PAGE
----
Man, I love these episode titles; this one is especially apt for Orphan Black’s second episode of the season. This time we dive a little deeper into the factions vying for control over the fate of Clone Club. We’re also treated to a few plot twists, just in case you thought you had a handle on where the show was going.
Spoilers after the jump.
We start right where we left off last week, with Helena in the hospital and some nurses commenting on the tons of sugar and lollipops in her jacket. Her pockets were filled with them, because of course they were. Then we cut to Felix meeting up with Sarah at Art’s place. Art’s been filled in about Clone Club, which makes me feel like I missed a scene or something. They get a call from Kira, so Sarah and Art rush out to the motel where it’s coming from. Felix thinks it’s a trap, but Sarah and Art don’t care. Felix is clearly feeling a bit steamrolled, and Sarah pulls him aside and tells him that she needs him to believe that this is all going to work out. Felix, mollified, shifts into supportive brother mode.
Next we cut to Alison and her family at Aynsley’s funeral. I feel like Alison is going to be this season’s source of comic relief. They’ve really cranked the suburban stereotypes up to eleven. There’s a huge (slightly creepy) picture of Aynsley over her casket; Alison channeling Audrey Hepburn in a black dress, pearls, and updo; and catty women gossiping about Alison in the corner. Alison finds some suspicious messages on her husband’s phone—maybe he really is her monitor? She and Felix organize a sting operation to confirm it, and her husband takes the bait. Alison has a mini breakdown and abandons her attempt at sobriety. She wants to talk to Sarah, but Felix makes the executive decision that Sarah has enough on her plate without Alison’s problems. I don’t like this. Alison doesn’t have a great track record of handling things on her own.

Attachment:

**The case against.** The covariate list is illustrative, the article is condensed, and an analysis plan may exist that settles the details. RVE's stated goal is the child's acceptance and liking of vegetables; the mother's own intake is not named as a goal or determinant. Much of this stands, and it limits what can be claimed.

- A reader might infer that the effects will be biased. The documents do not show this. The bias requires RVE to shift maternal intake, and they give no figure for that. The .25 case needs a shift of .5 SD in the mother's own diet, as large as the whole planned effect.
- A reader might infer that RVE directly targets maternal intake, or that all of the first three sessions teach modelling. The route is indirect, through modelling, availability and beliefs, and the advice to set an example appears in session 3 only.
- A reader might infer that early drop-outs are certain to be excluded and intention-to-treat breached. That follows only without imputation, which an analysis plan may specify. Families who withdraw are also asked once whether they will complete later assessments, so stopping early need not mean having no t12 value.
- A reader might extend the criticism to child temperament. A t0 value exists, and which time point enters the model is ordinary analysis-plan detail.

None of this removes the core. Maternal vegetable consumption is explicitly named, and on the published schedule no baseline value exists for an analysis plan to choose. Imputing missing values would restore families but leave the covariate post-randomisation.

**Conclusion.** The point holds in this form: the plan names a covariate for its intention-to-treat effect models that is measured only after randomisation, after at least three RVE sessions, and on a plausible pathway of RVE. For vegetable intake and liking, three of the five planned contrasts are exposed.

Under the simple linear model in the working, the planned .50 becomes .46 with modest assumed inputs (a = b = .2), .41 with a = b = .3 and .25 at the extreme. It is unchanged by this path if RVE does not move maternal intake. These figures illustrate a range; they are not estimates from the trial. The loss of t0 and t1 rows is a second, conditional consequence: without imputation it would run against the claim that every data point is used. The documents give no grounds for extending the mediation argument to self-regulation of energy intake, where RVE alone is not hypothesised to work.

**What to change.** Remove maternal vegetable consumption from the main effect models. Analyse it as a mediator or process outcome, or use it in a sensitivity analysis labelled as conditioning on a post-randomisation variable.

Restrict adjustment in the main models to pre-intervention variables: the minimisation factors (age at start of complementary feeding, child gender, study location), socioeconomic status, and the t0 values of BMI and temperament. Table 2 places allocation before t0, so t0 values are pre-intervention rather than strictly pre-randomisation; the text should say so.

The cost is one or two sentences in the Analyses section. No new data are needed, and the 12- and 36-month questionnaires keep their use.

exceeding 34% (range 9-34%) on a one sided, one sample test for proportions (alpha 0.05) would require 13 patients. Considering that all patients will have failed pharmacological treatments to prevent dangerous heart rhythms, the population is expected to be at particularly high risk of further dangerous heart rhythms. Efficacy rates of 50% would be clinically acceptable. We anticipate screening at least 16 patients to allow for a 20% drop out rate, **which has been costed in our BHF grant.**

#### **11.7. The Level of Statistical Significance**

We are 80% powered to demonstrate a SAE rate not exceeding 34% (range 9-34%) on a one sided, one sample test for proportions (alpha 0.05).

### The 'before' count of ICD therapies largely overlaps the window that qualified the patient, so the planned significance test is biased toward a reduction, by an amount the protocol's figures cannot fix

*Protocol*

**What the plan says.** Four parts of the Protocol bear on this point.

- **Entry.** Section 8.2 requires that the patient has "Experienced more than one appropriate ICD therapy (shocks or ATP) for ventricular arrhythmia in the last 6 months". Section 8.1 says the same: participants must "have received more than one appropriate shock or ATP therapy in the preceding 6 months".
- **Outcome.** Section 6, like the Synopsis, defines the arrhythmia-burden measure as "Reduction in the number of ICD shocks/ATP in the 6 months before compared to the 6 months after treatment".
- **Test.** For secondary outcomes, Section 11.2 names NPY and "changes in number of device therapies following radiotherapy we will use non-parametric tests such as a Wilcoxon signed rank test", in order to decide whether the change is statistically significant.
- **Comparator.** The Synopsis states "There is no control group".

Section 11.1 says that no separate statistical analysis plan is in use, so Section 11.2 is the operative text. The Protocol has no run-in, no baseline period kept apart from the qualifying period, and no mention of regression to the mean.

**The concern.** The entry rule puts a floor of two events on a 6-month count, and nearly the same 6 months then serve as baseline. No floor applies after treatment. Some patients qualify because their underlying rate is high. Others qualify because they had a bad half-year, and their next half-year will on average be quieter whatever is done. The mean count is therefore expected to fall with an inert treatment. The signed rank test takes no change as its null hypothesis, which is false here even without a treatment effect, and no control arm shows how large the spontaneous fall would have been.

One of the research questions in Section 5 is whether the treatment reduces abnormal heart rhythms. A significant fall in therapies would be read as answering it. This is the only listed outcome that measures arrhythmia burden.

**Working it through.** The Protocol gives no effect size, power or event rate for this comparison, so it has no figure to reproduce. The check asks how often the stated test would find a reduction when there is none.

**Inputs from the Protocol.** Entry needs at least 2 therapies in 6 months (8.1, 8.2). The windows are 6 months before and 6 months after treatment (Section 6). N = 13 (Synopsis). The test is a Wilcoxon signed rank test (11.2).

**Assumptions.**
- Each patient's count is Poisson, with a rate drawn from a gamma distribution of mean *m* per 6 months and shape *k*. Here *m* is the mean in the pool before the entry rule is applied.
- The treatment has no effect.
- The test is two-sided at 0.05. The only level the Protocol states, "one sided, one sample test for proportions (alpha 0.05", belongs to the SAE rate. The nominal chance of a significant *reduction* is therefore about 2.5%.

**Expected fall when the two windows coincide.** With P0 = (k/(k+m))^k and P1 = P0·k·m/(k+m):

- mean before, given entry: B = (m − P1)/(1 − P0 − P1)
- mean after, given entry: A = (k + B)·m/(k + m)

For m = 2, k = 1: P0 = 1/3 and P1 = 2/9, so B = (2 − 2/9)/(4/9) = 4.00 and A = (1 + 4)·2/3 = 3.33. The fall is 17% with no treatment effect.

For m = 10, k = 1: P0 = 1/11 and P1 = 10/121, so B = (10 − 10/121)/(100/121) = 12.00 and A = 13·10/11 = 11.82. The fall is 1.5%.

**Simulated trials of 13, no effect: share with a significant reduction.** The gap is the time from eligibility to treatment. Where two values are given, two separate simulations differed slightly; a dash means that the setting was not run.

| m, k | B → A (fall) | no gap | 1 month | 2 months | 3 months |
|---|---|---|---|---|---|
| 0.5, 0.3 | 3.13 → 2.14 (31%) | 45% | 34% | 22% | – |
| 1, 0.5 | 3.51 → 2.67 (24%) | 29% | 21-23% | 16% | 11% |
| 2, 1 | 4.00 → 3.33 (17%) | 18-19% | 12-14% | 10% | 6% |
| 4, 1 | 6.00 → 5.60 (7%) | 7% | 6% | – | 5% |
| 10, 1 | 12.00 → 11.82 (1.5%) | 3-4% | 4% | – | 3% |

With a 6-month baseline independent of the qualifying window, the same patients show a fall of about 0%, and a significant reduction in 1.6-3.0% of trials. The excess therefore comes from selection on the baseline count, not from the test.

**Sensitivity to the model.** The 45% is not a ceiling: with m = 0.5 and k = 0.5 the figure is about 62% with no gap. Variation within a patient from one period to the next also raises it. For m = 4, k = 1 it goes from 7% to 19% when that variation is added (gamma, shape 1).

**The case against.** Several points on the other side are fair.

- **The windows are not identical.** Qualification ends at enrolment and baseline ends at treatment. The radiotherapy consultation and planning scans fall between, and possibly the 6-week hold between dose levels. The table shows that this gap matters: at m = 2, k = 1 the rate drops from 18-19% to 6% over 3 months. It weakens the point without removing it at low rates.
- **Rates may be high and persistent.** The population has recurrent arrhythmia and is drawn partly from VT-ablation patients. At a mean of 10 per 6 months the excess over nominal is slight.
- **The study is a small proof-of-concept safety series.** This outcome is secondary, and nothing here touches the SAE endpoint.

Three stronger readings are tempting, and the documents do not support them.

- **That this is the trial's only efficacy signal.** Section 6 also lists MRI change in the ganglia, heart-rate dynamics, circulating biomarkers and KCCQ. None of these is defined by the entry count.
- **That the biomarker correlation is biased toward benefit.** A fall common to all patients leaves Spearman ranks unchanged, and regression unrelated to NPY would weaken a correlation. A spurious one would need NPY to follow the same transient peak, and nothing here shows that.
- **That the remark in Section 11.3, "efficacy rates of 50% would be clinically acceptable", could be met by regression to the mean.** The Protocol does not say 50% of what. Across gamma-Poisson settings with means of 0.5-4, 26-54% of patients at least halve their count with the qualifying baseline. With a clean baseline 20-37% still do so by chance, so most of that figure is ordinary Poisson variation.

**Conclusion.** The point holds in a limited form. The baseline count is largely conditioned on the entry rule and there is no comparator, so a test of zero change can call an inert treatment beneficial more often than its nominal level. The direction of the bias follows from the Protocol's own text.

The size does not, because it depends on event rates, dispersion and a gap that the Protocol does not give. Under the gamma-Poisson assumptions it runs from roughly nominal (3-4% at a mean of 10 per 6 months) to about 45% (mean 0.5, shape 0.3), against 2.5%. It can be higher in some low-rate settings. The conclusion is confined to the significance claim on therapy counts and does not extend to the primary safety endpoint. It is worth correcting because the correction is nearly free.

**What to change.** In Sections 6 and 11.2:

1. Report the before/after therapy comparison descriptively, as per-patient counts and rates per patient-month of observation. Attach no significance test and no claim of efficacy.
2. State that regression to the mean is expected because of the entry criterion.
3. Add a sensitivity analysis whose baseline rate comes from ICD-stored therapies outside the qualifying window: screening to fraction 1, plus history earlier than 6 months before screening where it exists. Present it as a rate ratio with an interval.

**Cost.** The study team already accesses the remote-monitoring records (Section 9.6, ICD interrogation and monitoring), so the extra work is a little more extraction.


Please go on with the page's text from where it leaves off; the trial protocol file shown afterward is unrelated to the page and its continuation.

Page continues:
At the motel, Art confronts a mysterious agent working for Rachel, and Sarah follows a trail of Kira’s clothes through a door marked “Employees Only” while all of us in the audience hope and pray that there isn’t a sex offender hiding behind it. Instead, Sarah gets jumped and forced into the trunk of a car by a creepy man (So creepy that he also plays Death on Supernatural). He drives into the country, lets her out of the car and comes face to face with… Mrs. S! She’s working with the creepy guy! What? Apparently Mrs. S staged the abduction and fled to her safe house, and, with the help of her rebel-minded old friends, staged Sarah’s abduction, too. You know, for their safety. Sarah’s unconvinced, but glad to be reunited with her daughter.
Meanwhile, Helena is busted out of the hospital and she and her handler are housed by a Prolethean family. Her handler’s old school Orthodox tendencies clash with this family’s more fundamentalist Protestant tendencies, as the family has embraced science as a way of understanding God’s creation, and considers Helena a miracle. It turns out that Helena’s organs are mirrored, on the opposite sides of where they should be, and that’s why she survived. Syngraphea wrote about how Helena’s death was a missed opportunity for faith-based redemption. Now that it looks like she’s going to survive, Helena’s redemption is back on the table.
Helena’s handler insists that she’s a soulless abomination (even though he was just flagellating himself in prayer for her?). We learn that Helena survived because her internal organs are mirrored, on the opposite side of where they would normally be. They remark that Helena and Sarah are twins, and Sarah is so far the only fertile clone. Wait, does this mean Sarah and Helena aren’t actually originals, but clones just like the rest? Or just that they’re natural clones (of each other)? Regardless, Helena’s handler doesn’t care to speculate about her fertility, saying that any child she would bear would be an abomination. So the family shoots him with a nail gun and prays over his body. Because that somehow makes it okay? Can you tell I’m a bit tired of the violent yet ultra-religious person trope? But maybe the fact that Helena’s now with some people who believe she’s got some human dignity is a good sign for her future.